U.S. Intellectual History Blog


One of the papers I most enjoyed at the conference last weekend was Natalia M. Petrzela’s talk on the various origins of the wellness industry in California. A recent experience with teacher training in an idiosyncratic exercise medium had piqued my interest in this strange subculture, and Petrzela’s paper indulged my curiosity with an excellent review of the early history of women’s health clinics, yoga, and thinking on the mind-body connection.

I don’t want to go into too much detail about what, exactly, my experience consisted of – let’s suffice to say it contained an inordinate amount of “woo-woo” – but the awkwardness of being perhaps the only serious skeptic in the room pulled my thinking back to an old problem. Scholars of intellectual history obviously take ideas seriously – whatever our ideological persuasions, we can all agree on that. Yet in so doing, do we sometimes make the mistake of assuming, wrongly, that our human subjects also take ideas that seriously, even if we claim that such commitment takes place on a subconscious or structural level?

I’ll try to be specific by way of my recent experience. One of my primary frustrations during the training revolved around claims being made which, according to their logics, ultimately result in some pretty disturbing implications. If all we need to accomplish our goals is a limitless well of willpower, for example, what does that imply about people who never do find their dreams coming true? And if most of psychiatry is a money-making scheme, should we just chalk lifelong depression up to self-inflicted negativity, then? I ask these questions not because I’m actually ambiguous about the answers (which I’m sure you could imagine), but because I realized, while sitting there, that I was likely one of the few asking them at all. It did not appear to occur to the other students (judging from their enthusiastic response) that the ideas being promoted – only some of which had even remotely anything to do with the subject of being a good exercise instructor – to concern themselves with a theoretical exploration of what the world would, or should, look like if all these claims actually corresponded to, you know, reality.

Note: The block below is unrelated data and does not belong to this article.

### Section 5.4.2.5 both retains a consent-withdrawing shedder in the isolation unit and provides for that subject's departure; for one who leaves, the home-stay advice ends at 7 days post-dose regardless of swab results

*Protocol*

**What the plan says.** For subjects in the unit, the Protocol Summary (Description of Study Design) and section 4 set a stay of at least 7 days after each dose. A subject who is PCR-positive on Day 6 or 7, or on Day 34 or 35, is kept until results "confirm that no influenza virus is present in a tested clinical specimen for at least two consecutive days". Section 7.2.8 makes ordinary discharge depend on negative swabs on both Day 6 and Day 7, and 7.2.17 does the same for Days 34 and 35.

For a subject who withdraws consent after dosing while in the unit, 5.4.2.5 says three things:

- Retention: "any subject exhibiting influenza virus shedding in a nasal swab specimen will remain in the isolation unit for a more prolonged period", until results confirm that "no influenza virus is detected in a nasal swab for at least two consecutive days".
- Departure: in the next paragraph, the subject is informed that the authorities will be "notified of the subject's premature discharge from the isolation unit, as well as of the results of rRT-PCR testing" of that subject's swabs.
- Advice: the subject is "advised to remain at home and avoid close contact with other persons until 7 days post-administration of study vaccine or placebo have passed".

This kind of thing drives people who take ideas seriously crazy. Even now, I am trying to refrain from a snarky tone and not quite accomplishing it; and if you think my frustration is palpable here, imagine how I felt at the moment. But this frustration sometimes has the consequence, I would argue, of obscuring how ideas often operate on both an individual and social level. For example, the “atheist community,” (from which I previously hail), has produced a huge amount of ill-informed discourse due to this disconnect. Seemingly missing entirely that Islam is neither a unified object nor best understood by a literal reading of the Quran, scholar Reza Aslan has repeatedly tried to correct for this distortion by emphasizing that for many (probably most), being a Muslim is a question more of identity than “belief,” narrowly interpreted. Likewise, Judaism is often described as a religion revolving not around belief in a set of tenets, but participation in a set of practices. These distinctions, when presented to atheist activists, are often ignored, dismissed, or refuted by examples of other behavior that does appear to correlate quite clearly to stated belief.

It is not that I am unsympathetic to this gut instinct; those who are interested in ideas – or even make their living from studying them! – are understandably gobsmacked when people embrace ideas without, apparently, interrogating them. (Perhaps the most acute experience I ever had in this regard was when a new friend of mine, who had just revealed her Christian faith to me, calmly responded to my question of whether or not she thought I was going to hell with a smile and a shrug, saying, “You know, I don’t really know!”)